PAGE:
Panasonic is building a U.S. battery “mega factory.” Hyundai revealed more about what the Ioniq 6 electric sedan gains versus Ioniq 5—and why it looks so different. And GM and Pilot are getting in the charging business. This and more, here at Green Car Reports.
Look out Electrify America. GM and Pilot this morning announced a coast-to-coast EV fast-charging network. Facilitated with EVgo and only using 350-kw hardware—with chargers located about every 50 miles—it aims for some of the money from the federal EV charging infrastructure buildout. Expect 500 stations in an initial stage, due to be installed from 2023-2025.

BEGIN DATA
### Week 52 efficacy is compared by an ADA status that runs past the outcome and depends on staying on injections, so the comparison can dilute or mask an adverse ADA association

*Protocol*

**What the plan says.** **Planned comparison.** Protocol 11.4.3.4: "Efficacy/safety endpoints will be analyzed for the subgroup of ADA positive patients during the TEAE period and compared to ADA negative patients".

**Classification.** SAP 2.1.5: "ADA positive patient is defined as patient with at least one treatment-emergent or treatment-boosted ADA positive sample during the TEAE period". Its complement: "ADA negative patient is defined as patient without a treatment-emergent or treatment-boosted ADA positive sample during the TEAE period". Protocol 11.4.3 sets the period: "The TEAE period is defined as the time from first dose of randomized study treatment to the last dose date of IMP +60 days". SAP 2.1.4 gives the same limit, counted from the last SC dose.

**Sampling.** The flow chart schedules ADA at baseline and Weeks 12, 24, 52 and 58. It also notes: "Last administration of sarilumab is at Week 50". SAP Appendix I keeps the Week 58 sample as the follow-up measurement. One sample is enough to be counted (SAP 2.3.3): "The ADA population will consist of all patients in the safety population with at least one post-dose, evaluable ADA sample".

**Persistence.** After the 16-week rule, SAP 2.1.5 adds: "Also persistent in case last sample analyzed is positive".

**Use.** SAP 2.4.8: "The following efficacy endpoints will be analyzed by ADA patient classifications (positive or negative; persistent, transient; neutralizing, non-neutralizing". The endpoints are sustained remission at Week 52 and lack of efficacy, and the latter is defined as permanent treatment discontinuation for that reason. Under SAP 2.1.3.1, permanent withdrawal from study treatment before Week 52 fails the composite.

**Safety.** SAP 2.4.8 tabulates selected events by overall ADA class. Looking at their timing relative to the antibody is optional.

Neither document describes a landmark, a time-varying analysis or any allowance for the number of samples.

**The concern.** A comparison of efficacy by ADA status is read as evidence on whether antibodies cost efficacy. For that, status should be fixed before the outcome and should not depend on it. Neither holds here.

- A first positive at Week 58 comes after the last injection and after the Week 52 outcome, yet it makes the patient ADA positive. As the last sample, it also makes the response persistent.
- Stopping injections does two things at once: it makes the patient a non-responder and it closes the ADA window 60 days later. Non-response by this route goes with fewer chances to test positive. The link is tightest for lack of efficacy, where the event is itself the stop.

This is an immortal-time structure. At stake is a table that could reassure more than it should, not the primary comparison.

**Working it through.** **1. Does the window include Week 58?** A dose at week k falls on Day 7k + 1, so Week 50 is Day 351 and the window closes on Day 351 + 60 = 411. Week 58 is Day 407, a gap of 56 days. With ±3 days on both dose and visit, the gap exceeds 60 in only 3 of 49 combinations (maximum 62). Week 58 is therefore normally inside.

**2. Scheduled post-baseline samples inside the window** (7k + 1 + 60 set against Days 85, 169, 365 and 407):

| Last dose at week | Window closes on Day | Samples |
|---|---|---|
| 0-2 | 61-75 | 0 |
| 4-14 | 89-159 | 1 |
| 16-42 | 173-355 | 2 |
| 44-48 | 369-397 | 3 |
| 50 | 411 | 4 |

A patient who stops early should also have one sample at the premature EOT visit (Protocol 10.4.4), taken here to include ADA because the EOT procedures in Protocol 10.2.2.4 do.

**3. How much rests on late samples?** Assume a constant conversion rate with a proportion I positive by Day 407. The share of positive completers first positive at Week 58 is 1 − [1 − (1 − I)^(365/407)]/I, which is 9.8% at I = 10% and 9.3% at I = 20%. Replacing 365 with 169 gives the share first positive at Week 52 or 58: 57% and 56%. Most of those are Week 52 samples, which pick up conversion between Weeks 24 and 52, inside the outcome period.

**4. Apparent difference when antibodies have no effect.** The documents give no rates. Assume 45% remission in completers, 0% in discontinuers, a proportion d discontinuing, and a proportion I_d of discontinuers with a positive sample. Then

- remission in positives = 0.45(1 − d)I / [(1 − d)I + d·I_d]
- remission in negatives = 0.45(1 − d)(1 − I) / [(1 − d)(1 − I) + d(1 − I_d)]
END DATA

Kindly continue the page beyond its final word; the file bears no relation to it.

Hyundai released more information about its stunning Ioniq 6 electric sedan and confirmed a U.S. arrival for the first quarter of 2023. We looked at how, despite a common platform and much shared underneath it all, the Ioniq 6 makes a very different design statement than the Ioniq 5. And, we outlined how Ioniq 6 driving range and efficiency might be especially great, due to a series of engineering enhancements. It will be the first with full over-the-air updates, too.
And Panasonic selected Kansas City for what it claims will be the largest battery plant in the world—a “mega-factory” that will supply Tesla and other automakers with cylindrical cells. It also this week revealed that it anticipates a 20% energy density boost for its EV batteries by 2030—perhaps helping downsize batteries, extend range, or both.
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